And "for all we know" isn't that scientific. What would change the fascia debate? Is it fixed? Can it not be changed?
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Old 14-09-2011, 07:39 PM   #62
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Quote:
Originally Posted by Thoth View Post
If fascia is operated on and it can be treated via manual therapy than we should embrace different types of manual therapy including some form of MFR in order to best serve clients.
Point of clarification - the fascia is incised during a fasciotomy. The problem isn't fascia, but the circulatory surplus deep to it.

The second half of your statement regarding manual therapy influencing fascia and its connection to serving clients is a logical leap across a certain chasm you should be aware of.

Thoth...spend more time reading and less time defending. It worked for me.
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Old 14-09-2011, 07:54 PM   #63
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Point of clarification - the fascia is incised during a fasciotomy. The problem isn't fascia, but the circulatory surplus deep to it.

The second half of your statement regarding manual therapy influencing fascia and its connection to serving clients is a logical leap across a certain chasm you should be aware of.

Thoth...spend more time reading and less time defending. It worked for me.
Fasciotomy or fasciectomy is a surgical procedure where the fascia is cut to relieve tension or pressure (and treat the resulting loss of circulation to an area of tissue or muscle). Fasciotomy is a limb-saving procedure when used to treat acute compartment syndrome. It is also sometimes used to treat chronic compartment stress syndrome. The procedure has a very high rate of success, with the most common problem being accidental damage to a nearby nerve.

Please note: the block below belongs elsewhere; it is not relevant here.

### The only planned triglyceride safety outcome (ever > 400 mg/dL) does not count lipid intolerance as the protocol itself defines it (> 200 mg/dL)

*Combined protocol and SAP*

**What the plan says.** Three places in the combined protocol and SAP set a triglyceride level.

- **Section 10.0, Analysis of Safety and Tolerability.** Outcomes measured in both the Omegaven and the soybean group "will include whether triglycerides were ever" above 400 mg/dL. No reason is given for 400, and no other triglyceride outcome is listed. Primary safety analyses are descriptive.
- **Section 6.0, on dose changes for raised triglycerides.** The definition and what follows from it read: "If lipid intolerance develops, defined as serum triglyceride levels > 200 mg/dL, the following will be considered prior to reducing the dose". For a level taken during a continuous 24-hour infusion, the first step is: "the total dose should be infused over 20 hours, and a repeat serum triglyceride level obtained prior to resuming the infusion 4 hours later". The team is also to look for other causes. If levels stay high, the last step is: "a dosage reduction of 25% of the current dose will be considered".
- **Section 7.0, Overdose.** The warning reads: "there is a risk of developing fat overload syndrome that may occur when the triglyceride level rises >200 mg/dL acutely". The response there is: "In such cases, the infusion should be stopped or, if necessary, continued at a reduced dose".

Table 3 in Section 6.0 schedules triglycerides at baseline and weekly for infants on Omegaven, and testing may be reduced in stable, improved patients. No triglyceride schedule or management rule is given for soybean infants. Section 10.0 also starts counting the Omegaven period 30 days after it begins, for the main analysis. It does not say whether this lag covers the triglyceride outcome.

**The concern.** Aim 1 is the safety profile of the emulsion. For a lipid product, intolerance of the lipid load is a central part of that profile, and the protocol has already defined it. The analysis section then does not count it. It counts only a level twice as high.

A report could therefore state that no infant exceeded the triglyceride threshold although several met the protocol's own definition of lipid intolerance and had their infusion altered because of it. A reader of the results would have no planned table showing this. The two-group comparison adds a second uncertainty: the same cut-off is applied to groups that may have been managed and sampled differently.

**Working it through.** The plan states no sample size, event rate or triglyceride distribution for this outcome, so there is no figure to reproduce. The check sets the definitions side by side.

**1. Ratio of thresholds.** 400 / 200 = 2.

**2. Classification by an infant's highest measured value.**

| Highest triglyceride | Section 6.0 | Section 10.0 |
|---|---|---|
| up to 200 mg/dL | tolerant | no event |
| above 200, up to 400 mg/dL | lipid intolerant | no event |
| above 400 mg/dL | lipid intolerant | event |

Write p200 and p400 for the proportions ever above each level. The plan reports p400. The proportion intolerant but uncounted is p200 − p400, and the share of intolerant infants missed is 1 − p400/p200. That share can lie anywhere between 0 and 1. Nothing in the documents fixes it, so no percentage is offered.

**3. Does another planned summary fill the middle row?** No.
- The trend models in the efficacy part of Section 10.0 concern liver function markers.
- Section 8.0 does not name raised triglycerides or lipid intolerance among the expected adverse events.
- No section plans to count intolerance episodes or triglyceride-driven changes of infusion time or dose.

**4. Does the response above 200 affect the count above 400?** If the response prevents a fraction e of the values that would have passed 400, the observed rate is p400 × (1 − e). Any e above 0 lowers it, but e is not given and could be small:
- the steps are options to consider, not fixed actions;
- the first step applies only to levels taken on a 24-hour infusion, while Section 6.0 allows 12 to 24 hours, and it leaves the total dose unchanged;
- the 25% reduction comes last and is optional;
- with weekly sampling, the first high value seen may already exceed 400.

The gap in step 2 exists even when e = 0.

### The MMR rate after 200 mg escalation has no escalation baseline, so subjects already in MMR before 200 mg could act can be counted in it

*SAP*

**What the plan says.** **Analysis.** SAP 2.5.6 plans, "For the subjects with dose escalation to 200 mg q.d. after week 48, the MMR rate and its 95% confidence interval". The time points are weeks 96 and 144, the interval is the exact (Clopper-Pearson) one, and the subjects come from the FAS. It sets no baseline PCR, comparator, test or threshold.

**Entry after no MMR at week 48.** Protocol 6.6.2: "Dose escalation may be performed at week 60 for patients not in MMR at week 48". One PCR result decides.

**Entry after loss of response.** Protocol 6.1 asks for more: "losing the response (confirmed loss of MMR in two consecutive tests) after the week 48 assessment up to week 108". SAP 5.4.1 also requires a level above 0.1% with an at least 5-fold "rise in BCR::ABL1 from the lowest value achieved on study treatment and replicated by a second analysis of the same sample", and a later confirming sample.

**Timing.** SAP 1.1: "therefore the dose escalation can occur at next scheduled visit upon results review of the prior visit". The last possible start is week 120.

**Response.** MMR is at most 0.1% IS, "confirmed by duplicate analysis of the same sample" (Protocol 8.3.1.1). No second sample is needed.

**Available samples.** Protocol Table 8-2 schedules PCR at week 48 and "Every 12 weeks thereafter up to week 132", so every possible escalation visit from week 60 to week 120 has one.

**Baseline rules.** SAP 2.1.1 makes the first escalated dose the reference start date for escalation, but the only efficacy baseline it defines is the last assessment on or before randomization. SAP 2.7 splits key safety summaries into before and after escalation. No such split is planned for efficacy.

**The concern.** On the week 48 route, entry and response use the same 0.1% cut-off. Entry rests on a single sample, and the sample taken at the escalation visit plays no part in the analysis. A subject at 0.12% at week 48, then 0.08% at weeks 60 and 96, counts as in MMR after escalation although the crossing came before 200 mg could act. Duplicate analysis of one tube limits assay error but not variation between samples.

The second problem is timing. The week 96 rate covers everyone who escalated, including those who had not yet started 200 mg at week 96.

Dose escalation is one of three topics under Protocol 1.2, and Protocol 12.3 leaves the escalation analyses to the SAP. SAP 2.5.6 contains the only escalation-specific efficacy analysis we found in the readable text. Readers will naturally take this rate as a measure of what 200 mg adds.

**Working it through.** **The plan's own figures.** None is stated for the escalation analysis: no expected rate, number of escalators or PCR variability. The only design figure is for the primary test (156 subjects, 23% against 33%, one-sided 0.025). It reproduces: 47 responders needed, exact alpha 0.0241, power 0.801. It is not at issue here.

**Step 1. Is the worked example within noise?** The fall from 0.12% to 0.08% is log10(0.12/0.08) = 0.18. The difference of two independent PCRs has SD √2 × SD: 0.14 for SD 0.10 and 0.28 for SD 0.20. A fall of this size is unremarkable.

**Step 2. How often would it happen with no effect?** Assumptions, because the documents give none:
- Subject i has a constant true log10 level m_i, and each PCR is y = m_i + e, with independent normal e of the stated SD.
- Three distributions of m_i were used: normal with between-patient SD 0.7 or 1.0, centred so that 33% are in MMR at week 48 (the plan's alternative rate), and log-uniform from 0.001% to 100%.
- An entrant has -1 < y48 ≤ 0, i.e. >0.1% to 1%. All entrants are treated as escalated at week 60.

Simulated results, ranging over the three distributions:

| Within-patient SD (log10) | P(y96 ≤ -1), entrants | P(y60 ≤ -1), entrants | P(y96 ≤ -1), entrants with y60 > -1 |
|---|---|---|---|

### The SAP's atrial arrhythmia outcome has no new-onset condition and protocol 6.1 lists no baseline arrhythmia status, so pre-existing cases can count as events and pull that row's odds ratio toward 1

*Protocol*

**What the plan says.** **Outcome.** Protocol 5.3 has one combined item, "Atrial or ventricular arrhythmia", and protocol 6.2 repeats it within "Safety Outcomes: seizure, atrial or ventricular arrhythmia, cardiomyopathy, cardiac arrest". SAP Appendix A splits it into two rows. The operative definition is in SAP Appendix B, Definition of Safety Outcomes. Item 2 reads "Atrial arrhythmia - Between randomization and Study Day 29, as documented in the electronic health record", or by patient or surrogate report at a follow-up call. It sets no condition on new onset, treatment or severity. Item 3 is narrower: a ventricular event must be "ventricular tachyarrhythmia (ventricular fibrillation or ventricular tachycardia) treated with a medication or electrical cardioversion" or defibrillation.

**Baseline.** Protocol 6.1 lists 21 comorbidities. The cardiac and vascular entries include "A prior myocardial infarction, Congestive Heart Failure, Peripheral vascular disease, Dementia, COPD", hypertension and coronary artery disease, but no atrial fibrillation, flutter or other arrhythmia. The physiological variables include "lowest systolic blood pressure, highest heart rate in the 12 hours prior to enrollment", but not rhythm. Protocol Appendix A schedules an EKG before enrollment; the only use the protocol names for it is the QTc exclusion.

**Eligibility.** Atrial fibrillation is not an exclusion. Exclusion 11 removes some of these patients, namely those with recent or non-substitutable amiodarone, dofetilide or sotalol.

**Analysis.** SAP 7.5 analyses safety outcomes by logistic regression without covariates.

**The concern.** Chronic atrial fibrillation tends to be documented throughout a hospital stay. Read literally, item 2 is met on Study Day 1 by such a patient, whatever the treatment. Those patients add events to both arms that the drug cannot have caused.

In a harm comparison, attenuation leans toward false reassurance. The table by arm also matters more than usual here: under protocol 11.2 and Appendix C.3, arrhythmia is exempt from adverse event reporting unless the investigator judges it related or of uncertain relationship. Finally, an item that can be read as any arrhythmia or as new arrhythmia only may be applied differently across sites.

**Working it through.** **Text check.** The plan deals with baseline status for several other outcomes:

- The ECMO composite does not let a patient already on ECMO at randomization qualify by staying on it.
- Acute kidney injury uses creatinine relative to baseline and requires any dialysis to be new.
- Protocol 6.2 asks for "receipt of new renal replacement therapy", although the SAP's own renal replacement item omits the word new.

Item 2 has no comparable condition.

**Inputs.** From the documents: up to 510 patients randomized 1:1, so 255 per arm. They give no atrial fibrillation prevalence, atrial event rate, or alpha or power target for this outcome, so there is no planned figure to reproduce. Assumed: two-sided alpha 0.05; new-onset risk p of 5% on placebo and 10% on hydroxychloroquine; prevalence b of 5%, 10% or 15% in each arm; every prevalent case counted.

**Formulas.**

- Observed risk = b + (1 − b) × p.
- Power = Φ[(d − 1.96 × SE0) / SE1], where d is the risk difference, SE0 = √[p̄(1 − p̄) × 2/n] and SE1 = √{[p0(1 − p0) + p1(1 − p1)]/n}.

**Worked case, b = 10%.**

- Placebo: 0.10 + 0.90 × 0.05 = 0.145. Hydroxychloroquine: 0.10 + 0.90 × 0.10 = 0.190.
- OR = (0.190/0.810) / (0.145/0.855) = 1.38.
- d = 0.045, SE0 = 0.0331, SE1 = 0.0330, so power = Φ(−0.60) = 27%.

Actually it's lack of flow, not surplus. This is due to tight fascia. Could this surgery have been prevented if the fascia had been released? I get the sense fascia is frowned upon in this forum, I don't understand the bias thus far. I am aware this chasm exists, but seemingly only on SS.

As far as defending I was merely providing the research Paul said he needed to retract his statment, for as he said if there was a weakness in his article it was that he didn't research it thoroughly, (as though it were relevant?) Skepticism is fine, I'm skeptical of skeptics.
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Old 14-09-2011, 08:01 PM   #64
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Quote:
Originally Posted by Thoth View Post